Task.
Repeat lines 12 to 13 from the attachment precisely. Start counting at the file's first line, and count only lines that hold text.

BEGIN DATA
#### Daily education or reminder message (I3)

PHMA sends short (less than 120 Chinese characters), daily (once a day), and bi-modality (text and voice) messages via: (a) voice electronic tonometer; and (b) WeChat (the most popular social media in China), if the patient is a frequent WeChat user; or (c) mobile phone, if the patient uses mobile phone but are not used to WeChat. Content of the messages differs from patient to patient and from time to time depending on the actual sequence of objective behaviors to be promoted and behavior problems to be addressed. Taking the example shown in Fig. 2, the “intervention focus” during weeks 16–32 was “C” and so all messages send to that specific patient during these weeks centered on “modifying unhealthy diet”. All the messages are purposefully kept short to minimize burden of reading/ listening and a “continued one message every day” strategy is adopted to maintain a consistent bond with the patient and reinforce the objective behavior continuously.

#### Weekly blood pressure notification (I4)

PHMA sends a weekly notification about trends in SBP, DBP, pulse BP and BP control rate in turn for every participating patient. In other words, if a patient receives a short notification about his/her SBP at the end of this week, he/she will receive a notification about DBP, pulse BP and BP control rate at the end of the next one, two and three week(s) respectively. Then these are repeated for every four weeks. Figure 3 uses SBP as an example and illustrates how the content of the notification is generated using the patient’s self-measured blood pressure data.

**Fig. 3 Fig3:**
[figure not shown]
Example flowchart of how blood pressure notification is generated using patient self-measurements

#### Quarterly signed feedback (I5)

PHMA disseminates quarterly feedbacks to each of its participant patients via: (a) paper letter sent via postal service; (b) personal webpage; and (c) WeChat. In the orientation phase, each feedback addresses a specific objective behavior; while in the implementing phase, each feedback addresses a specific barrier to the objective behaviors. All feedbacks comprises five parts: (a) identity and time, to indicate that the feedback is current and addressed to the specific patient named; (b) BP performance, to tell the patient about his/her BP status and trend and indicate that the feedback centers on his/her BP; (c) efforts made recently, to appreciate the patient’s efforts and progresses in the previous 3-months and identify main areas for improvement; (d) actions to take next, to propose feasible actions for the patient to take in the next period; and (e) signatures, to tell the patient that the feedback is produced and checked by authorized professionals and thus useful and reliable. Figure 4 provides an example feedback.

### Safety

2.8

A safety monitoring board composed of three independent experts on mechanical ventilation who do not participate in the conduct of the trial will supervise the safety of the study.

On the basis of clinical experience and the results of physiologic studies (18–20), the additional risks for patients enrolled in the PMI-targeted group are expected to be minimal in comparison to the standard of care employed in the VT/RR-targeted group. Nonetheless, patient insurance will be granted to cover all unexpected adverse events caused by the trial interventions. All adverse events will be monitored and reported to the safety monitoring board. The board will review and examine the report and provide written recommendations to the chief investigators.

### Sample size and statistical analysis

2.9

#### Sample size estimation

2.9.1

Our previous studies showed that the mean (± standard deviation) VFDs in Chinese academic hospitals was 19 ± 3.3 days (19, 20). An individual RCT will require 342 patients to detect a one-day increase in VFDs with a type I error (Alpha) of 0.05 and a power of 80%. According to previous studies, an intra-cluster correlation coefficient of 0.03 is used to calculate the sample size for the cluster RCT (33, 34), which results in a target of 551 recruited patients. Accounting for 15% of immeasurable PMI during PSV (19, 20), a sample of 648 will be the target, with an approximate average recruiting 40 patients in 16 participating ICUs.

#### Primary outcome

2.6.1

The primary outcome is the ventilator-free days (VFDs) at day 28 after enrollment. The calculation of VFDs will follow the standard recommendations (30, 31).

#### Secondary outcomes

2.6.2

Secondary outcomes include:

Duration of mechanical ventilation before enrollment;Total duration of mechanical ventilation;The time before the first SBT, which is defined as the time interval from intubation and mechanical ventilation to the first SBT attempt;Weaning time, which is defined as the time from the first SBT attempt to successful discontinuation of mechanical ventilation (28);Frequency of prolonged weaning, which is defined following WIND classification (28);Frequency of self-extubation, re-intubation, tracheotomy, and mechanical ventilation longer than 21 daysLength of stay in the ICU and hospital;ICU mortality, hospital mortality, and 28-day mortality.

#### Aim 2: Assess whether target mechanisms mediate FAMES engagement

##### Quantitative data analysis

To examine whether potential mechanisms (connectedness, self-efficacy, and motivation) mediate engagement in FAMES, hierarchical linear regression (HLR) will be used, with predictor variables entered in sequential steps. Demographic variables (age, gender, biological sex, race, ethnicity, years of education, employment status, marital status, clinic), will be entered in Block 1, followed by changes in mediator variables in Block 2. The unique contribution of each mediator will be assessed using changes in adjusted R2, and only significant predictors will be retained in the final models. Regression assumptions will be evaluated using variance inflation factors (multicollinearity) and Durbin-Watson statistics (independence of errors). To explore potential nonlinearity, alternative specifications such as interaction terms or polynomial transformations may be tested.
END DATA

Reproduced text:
A safety monitoring board composed of three independent experts on mechanical ventilation who do not participate in the conduct of the trial will supervise the safety of the study.

On the basis of clinical experience and the results of physiologic studies (18–20), the additional risks for patients enrolled in the PMI-targeted group are expected to be minimal in comparison to the standard of care employed in the VT/RR-targeted group. Nonetheless, patient insurance will be granted to cover all unexpected adverse events caused by the trial interventions. All adverse events will be monitored and reported to the safety monitoring board. The board will review and examine the report and provide written recommendations to the chief investigators.